The 4-Hour Workweek: Escape 9-5, Live Anywhere, and Join the New Rich

The 4-Hour Workweek: Escape 9-5, Live Anywhere, and Join the New Rich
Publisher: Harmony
Published: 12/15/2009
More than 100 pages of new, cutting-edge content. Forget the old concept of retirement and the rest of the deferred-life plan there is no need to wait and every reason not to, especially in unpredictable economic times. Whether your dream is escaping the rat race, experiencing high-end world travel, earning a monthly five-figure income with zero management, or just living more and working less, The 4-Hour Workweek is the blueprint.

Book Summary - The 4-Hour Workweek by Tim Ferriss

Key Insights

Most people have written themselves off as destined for the 9 to 5 grind in exchange for relaxing weekends and an occasional vacation. Instead, Ferriss proposes we cut out all the things draining time and income without giving a sizeable return back.

Ferris used to work the 9-5 until 2004, when he decided to travel the world. He realized he can work anywhere and run a profitable business.

Most people are deferrers who postpone life. They work really hard for the idea of retirement. Instead of living life today, they work hard and put aside money for the future. They may save some money, but only having worked hard for a lifetime. For example, the author gives the example of Mark, who Ferris met when he flew to Las Vegas. Mark spent his life managing casinos and gas stations and convenience stores. Though he was rich, he was dead instead. He enjoyed none of his jobs and suffered through 30 years of hateful employment.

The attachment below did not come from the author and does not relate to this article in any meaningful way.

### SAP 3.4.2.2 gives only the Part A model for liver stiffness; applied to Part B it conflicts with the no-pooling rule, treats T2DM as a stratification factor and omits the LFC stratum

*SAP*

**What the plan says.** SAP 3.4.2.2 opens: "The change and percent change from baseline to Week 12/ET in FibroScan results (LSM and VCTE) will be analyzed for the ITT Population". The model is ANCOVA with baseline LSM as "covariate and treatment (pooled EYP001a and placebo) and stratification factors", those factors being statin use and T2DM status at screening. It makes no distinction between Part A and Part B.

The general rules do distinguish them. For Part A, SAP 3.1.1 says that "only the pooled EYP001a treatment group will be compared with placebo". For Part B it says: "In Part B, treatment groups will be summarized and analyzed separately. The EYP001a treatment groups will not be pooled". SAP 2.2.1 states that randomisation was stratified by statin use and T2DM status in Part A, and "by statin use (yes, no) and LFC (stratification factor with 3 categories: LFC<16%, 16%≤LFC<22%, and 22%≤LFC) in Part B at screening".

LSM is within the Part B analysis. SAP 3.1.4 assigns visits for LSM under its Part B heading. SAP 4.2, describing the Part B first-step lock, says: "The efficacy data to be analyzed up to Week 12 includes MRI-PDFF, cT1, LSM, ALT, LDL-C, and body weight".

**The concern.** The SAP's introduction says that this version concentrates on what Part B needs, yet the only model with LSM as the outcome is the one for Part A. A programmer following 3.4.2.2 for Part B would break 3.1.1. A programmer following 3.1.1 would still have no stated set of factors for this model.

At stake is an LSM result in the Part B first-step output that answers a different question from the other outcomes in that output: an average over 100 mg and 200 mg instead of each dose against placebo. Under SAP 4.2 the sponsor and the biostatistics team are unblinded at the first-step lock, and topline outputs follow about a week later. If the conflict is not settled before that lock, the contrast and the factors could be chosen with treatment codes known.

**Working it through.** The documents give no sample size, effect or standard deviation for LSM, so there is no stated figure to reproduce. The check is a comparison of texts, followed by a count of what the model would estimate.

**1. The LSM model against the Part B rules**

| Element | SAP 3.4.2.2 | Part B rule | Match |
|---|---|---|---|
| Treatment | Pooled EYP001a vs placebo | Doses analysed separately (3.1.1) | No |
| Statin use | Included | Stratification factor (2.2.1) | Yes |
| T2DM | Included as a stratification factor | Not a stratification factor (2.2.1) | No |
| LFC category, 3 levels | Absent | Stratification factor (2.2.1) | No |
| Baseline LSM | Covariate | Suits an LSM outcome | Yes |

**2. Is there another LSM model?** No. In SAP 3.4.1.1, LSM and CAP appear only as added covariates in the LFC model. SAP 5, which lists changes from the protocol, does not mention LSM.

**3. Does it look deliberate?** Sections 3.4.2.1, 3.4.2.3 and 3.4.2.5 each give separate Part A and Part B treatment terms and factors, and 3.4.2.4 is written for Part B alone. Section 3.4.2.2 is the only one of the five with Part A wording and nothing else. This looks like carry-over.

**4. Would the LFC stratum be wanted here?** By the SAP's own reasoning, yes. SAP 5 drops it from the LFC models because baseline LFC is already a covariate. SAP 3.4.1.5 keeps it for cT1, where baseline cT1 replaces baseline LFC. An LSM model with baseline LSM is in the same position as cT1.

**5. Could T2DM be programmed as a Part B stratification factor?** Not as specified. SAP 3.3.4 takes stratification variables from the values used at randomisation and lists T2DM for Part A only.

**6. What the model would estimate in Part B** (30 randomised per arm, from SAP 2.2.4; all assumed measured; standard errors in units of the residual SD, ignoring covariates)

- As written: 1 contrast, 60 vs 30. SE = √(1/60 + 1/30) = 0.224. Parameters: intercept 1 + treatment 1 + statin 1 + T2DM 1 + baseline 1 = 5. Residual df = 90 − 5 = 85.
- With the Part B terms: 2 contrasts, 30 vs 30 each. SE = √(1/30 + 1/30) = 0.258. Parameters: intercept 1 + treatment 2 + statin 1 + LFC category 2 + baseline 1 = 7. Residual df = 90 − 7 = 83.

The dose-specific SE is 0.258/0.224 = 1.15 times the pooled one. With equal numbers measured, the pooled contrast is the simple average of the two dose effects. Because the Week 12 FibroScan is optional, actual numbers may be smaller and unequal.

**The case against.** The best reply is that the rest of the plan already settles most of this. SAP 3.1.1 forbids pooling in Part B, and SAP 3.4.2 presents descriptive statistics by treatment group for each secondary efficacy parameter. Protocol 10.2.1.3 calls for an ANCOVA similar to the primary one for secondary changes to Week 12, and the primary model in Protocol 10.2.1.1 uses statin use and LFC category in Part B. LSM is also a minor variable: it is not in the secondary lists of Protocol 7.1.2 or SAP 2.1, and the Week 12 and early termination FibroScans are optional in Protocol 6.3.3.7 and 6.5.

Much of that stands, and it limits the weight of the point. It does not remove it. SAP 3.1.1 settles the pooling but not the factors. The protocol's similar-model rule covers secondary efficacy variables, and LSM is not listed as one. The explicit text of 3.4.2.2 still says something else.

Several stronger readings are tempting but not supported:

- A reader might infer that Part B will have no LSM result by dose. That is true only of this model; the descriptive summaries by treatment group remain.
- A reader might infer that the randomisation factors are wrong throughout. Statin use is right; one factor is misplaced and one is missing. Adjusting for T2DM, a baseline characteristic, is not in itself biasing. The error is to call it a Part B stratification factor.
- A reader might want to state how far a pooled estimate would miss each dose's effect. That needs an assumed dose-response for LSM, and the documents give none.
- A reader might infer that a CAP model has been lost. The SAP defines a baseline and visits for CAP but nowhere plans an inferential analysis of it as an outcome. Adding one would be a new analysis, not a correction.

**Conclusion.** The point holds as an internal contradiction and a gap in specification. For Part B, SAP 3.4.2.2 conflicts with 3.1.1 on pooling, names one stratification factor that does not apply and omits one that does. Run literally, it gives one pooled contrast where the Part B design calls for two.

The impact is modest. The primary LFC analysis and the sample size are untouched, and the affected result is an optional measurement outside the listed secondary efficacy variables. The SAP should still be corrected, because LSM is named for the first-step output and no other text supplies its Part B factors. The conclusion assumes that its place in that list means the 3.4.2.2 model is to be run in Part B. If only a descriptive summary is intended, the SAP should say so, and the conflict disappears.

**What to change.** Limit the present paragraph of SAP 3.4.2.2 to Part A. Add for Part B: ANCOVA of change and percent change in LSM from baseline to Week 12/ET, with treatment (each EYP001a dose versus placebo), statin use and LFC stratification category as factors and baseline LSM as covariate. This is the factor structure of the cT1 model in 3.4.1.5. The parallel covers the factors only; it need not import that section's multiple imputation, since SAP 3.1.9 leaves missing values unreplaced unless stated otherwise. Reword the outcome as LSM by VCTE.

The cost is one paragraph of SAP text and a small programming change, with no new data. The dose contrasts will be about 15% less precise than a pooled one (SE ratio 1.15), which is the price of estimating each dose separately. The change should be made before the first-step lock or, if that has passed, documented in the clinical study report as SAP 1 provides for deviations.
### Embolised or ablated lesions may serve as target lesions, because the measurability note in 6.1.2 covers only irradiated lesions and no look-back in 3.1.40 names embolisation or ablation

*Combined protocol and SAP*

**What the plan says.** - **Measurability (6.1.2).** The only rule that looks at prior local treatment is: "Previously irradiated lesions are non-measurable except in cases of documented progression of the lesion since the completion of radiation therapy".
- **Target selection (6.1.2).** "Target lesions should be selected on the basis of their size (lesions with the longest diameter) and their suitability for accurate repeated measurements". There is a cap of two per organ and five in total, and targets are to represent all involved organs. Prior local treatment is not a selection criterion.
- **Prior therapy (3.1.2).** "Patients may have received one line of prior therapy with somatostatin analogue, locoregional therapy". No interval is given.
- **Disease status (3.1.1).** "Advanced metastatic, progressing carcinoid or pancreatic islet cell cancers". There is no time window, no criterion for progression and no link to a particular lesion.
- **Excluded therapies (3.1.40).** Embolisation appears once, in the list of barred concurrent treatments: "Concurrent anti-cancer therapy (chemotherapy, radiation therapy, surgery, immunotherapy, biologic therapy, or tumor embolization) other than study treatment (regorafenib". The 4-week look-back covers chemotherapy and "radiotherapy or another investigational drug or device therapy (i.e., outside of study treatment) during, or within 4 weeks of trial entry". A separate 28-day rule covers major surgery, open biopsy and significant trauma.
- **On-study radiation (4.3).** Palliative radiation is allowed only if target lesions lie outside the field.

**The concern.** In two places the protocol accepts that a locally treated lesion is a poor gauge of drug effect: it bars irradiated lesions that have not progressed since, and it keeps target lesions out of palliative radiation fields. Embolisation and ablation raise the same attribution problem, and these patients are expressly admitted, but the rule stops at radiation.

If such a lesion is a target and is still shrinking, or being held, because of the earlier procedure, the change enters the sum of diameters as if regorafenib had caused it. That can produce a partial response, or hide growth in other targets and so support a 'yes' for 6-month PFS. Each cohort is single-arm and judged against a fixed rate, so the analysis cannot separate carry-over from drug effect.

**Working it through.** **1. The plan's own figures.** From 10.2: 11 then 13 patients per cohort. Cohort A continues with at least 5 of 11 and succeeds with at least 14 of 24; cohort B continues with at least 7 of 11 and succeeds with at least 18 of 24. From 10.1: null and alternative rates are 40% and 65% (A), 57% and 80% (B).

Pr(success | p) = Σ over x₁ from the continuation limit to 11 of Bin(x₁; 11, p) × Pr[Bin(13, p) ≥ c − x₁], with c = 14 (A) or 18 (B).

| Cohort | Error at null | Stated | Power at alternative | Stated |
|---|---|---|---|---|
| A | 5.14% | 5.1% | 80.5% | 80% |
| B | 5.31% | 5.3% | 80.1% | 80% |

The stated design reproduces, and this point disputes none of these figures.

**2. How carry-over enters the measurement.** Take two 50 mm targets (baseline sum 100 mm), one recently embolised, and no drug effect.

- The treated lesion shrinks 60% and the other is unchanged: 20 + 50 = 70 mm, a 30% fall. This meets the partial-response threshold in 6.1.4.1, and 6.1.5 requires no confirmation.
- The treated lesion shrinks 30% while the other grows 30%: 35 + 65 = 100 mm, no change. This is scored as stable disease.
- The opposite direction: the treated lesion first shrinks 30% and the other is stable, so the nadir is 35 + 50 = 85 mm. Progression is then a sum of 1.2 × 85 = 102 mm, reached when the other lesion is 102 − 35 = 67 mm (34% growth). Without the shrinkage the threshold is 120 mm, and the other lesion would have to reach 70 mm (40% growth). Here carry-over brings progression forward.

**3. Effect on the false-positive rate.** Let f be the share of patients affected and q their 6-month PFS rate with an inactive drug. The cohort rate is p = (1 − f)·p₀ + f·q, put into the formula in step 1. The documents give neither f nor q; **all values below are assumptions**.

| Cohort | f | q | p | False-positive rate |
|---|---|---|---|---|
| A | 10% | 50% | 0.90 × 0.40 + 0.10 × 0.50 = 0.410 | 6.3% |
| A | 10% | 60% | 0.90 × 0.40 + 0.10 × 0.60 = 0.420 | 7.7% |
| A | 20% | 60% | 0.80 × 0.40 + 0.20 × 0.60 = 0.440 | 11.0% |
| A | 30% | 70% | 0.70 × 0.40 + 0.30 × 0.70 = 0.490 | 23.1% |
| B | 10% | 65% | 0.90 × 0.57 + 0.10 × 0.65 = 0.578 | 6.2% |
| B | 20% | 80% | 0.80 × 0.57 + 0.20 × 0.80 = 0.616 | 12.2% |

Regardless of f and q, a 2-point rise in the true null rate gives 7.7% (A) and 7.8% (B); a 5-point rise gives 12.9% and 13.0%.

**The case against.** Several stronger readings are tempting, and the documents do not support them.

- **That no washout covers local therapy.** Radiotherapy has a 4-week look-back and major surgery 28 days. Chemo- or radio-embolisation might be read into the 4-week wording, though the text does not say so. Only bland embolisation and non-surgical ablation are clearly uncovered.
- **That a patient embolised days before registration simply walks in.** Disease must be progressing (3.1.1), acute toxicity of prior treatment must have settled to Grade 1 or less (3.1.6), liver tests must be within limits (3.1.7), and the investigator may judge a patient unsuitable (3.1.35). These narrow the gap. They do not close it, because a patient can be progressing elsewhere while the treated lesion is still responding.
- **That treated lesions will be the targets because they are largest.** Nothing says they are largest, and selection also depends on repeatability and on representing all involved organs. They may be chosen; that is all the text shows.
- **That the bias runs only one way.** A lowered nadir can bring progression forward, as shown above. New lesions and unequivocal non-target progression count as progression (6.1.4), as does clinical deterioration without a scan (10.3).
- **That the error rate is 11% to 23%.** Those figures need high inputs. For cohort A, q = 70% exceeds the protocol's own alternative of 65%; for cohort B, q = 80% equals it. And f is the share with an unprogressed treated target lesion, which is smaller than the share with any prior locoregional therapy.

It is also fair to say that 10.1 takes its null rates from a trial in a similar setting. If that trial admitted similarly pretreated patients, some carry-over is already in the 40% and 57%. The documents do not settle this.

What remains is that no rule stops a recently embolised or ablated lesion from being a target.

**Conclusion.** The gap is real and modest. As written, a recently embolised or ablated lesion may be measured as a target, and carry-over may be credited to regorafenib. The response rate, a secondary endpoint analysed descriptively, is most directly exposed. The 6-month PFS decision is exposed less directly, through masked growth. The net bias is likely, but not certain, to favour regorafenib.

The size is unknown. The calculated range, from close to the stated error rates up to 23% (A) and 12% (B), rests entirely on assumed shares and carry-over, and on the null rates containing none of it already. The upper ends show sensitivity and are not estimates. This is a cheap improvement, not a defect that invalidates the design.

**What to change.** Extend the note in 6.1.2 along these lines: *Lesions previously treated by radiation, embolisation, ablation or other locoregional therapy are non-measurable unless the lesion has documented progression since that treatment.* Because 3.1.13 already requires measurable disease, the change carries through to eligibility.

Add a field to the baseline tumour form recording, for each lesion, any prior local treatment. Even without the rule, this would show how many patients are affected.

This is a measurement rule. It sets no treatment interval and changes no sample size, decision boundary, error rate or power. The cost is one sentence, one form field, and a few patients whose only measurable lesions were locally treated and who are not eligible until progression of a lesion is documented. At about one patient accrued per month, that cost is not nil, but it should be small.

According to Ferris, you don’t have to be a millionaire to live like a millionaire. Having more freedom and free time can be achieved without being a millionaire.

Key Points

In absolute income, a person making $150,000 is richer than a person making $30,000. However, in relative income, the person making $30,000 may have more buying power...especially if that same person is geographically-independent and only works four hours a week, whereas the former works eighty hours a week to afford urban living. Great things happen when you earn in dollars and spend in pesos; in other words, learn to extend your earning potential reach through earning online revenue, residual income, and international business transactions. Outsource work you dread or that consumes your time to maximize your return reward.

Steps to Escape the Rat Race

Step 1: Process of Elimination

Consider Pareto’s Law (the 80/20 principle): quantify the 20% of activities that produce 80% of desired incomes.

Determine the 20% of people and activities consuming 80% of your time

The purpose of this is to figure out and eliminate your inefficiencies as well as multiply your strengths

Step 2: Cultivating Selective Ignorance

To save time and work less, only hold meetings when it makes senses and when there is an important decision needed to be made. When it comes to business conversations, try to replace “How are you doing?” with “What can I do for you?” or starting with “Unfortunately, I only have one minute to share" to save time.

Try to do as much as possible in as little time as possible while tackling projects that help you achieve your personal goals.

Catch up on information as needed, not when it comes to you

An example of this is email: it shouldn’t be a workspace, just a tool. Answer emails twice a day, once in the afternoon and once in the evening. Eventually, you might find yourself answering emails once a day.